Nine New Personal Essays to Read This Week...
Welcome to Memoir Monday—a weekly newsletter and a quarterly reading series, brought to you by Narratively, The Rumpus, Catapult, Granta, Guernica, Oldster Magazine, Literary Hub — and now many additional publications. Beginning in January, 2022, there’ll occasionally be original work as well—the more subscription money that’s raised, the more original pieces we can publish, so if you haven’t become a paid subscriber, please consider becoming one!
✨ For those of you attending the 2022 edition of the AWP conference in Philadlephia, mark your calendars for the AWP edition of Memoir Monday, to be held on Wednesday, March 23rd! Check back here for more information as it develops… ✨
by Rebecca Flowers
"Sharks bring me peace when nothing else does. When a whirlwind of anxieties creeps up on me, thinking about sharks lulls me to sleep and helps banish my fears. Day to day, I carry them with me as emblems: carved on necklaces, embroidered on my socks, and stuck to the back of my laptop. Sharks are quiet and shy, fearsome and odd. They are something like me."
On Mistaking Whales
by Bathsheba Demuth
"In Provideniya that evening, I cook the whale and eat it with dark sweet bread. It tastes like mild venison, with a slight edge of sea. From the window in the kitchen, I look down the hill, through apartments and administrative buildings, to the bay below. Other than a few dark ripples cast by seals, the water is so calm I am looking down onto my building and the whole town twinned on its surface, the reflection shuddering only slightly to indicate the version that is not land.”
by Karine Hack
"Grandma has met M multiple times, exclaiming, You’re so tall! How tall are you? My, oh my, so tall. And a pilot? An engineer? There can’t be many women that do that. Good for you. My oh my. Bless you. She seems to like her, or at least that’s how I’ve always interpreted her My oh mys. But who can be sure. We’ve always introduced M as a friend. Though mostly I evade introductions."
I Donated My Stuttering Brain to Science
by Sophia Stewart
"Taking place inside my head were processes that no one on earth fully understood. And if I was going to share something so valuable, I was glad that I could share it with the clinician-scientist, with another person who stutters, whose scientific interest in disfluency was rooted in firsthand experience. His aims were descriptive, not prescriptive—he was trying to understand the disfluent brain, not just fix it. I tensed at the thought of entrusting my brain with researchers who would be approaching disfluency from the outside; it’s one thing to wonder how stuttering works—it’s quite another to know how it feels."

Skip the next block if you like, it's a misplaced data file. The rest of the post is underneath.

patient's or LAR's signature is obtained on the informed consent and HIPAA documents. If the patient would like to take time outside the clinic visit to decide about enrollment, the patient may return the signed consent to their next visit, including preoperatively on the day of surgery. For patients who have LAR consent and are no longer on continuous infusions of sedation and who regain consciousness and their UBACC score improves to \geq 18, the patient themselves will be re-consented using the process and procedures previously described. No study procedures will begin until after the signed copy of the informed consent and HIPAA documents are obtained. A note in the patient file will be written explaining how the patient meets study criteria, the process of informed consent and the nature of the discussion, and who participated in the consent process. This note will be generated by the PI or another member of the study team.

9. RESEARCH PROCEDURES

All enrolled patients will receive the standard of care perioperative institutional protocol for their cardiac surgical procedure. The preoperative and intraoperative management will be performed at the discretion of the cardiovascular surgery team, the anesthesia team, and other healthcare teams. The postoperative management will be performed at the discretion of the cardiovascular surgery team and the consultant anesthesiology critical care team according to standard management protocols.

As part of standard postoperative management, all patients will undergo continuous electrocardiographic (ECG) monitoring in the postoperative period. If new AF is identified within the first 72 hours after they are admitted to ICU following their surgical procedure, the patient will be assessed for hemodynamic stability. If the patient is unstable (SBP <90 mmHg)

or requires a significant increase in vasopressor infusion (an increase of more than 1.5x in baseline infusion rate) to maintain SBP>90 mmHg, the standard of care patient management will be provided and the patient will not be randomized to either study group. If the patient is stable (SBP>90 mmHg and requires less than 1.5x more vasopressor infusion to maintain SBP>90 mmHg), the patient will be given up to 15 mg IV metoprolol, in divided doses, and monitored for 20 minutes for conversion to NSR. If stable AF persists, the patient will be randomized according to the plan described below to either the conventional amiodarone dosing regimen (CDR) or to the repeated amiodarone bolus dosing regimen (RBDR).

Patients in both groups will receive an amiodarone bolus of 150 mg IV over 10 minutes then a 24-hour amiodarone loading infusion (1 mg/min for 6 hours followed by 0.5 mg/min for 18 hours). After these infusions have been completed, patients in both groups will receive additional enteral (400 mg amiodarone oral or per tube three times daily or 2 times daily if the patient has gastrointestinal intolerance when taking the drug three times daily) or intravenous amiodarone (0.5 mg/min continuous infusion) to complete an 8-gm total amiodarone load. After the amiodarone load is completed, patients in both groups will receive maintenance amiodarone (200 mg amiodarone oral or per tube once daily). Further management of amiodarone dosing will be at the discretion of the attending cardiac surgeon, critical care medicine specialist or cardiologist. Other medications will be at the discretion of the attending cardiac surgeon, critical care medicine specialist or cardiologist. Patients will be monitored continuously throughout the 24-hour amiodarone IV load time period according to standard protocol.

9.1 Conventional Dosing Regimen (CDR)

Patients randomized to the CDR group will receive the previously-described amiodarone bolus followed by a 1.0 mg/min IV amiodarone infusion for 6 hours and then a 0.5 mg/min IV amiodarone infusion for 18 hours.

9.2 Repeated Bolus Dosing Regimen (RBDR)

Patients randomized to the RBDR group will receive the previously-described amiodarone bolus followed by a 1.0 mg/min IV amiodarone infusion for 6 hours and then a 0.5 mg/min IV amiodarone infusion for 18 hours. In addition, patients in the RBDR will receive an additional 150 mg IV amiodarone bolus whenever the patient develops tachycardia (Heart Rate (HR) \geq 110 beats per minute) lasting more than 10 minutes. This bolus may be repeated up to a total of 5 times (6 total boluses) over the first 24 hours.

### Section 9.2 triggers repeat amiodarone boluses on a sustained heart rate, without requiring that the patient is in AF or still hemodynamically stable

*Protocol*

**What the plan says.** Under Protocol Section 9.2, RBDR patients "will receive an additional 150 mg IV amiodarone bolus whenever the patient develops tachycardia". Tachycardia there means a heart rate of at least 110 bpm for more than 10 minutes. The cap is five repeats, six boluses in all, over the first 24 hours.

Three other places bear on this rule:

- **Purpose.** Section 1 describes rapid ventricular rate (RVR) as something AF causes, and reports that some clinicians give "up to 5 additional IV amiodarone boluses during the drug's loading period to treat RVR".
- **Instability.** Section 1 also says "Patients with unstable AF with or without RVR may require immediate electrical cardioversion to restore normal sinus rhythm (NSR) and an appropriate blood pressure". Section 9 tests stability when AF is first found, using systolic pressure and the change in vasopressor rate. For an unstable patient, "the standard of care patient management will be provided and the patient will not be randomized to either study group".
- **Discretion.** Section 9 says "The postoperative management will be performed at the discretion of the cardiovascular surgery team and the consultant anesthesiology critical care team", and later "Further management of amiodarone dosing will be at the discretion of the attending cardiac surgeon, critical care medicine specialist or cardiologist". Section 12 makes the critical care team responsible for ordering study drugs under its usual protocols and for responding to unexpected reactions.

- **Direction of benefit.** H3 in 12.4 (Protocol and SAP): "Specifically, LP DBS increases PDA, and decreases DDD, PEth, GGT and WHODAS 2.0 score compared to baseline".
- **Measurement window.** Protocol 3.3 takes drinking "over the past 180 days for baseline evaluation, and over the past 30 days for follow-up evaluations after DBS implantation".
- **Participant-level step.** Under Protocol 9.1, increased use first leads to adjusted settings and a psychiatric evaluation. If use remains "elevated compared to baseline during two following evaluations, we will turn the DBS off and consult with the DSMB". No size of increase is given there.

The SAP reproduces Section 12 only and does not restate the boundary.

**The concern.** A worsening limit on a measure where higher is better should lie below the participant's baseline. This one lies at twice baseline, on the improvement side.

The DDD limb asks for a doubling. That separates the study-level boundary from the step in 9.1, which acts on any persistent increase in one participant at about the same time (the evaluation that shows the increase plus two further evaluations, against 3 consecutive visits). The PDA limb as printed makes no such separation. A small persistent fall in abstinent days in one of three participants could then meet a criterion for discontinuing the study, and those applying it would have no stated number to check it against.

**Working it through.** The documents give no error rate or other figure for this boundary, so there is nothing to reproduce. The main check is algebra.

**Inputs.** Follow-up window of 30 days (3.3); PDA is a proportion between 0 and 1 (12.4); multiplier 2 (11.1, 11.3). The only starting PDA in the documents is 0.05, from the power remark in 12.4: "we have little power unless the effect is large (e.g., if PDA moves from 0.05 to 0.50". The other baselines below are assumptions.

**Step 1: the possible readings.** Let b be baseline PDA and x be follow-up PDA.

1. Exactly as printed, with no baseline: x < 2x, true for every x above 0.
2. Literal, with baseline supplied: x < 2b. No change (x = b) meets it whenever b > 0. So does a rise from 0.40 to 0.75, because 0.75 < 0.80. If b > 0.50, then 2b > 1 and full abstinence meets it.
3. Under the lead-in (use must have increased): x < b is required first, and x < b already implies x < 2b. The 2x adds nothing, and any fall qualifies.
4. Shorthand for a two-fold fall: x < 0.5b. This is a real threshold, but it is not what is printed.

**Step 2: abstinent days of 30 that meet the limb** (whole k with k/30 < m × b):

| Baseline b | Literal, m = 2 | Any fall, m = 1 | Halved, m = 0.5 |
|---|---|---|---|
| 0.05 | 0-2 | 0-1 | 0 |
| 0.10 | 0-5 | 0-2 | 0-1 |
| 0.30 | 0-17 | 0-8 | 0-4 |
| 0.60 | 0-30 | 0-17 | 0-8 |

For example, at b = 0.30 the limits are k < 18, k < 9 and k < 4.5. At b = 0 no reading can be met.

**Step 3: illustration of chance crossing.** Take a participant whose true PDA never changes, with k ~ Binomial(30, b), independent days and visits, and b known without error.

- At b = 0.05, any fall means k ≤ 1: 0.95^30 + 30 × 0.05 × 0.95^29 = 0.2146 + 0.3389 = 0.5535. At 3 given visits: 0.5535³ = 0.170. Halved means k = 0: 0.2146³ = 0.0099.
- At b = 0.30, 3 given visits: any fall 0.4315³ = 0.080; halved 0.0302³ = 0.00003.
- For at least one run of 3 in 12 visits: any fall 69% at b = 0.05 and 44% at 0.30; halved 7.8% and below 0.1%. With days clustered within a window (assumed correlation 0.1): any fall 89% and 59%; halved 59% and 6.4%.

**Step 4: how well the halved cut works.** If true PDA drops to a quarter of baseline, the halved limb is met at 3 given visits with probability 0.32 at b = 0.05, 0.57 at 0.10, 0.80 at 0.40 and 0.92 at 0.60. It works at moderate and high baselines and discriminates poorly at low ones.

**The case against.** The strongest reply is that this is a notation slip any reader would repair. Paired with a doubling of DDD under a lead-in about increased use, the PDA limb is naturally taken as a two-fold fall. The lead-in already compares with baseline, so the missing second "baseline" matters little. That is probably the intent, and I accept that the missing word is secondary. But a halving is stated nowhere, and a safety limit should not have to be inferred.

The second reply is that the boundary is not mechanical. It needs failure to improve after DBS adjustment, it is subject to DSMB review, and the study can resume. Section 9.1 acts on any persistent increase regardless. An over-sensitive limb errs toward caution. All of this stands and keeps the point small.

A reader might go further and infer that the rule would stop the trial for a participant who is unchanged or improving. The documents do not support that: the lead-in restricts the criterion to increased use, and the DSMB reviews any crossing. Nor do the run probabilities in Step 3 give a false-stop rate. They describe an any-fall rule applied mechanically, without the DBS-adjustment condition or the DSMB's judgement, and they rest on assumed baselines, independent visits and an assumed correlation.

I Want to Persuade You to Care About Other People
by Danielle Tcholakian
"Another thing I love about my grandfather is how he’s open-minded in a way that’s unusual among men of his generation…He is not a rabble rouser. But he has always been tickled by the rabble rouser in me, always willing to hear my liberal side out." (Reprinted from Longreads. Originally published in August, 2017.)
by Irina Dumitrescu
"The professor is famous, a genius, or what counts for one in our corner of the world. Everyone knows that his letters open doors to the best PhD programs. I make sure never to ask him for a reference letter. I can’t say why yet, but even then I know. I don’t want to owe him.”
On Giving Dance One More Chance
by Ofelia Brooks
"I learned at that college party how Black people were supposed to dance. We were to grind, freak, twerk, wine. Mimic sex with our clothes on, on the beat. I didn’t know how to dance like that, no one had ever showed me. My older sisters and aunts, even though Caribbean and fans of hip-shaking soca music, never danced like that. My mother definitely never danced like that, even as soca classics like ‘Nani Wine’ played throughout the house and instructed us to ‘wine down low, wine down so.’”
Something For the Pain
by Emily Maloney
"I found myself standing in line for the exhibitors/industry people rather than the attendee line for registration, where I belonged. Before I left the medical profession to write full-time, and after my stint in the ER, I worked for a multinational pharmaceutical company, attending conferences like this one. At the companies where I worked, I’d manage the display of data in poster sessions."
The Britishisms That Saved Me As A Brand-New, Expat Mother
By Amelia Granger
“Back passage is not a term we use in American English, my native language, so I wasn’t familiar with it. But the doctor had explained that the baby was stuck behind my pubic bone, and based on the fact that the incision he wanted to make would be in my perineum, I understood what he meant from context. That was a relief, because I liked to try to figure out what British English words meant for myself. I didn’t like to admit I didn’t understand. Maybe I should back up a little. As soon as I landed in London, four months prior, five months pregnant with my first child, I started to learn a new vocabulary.”
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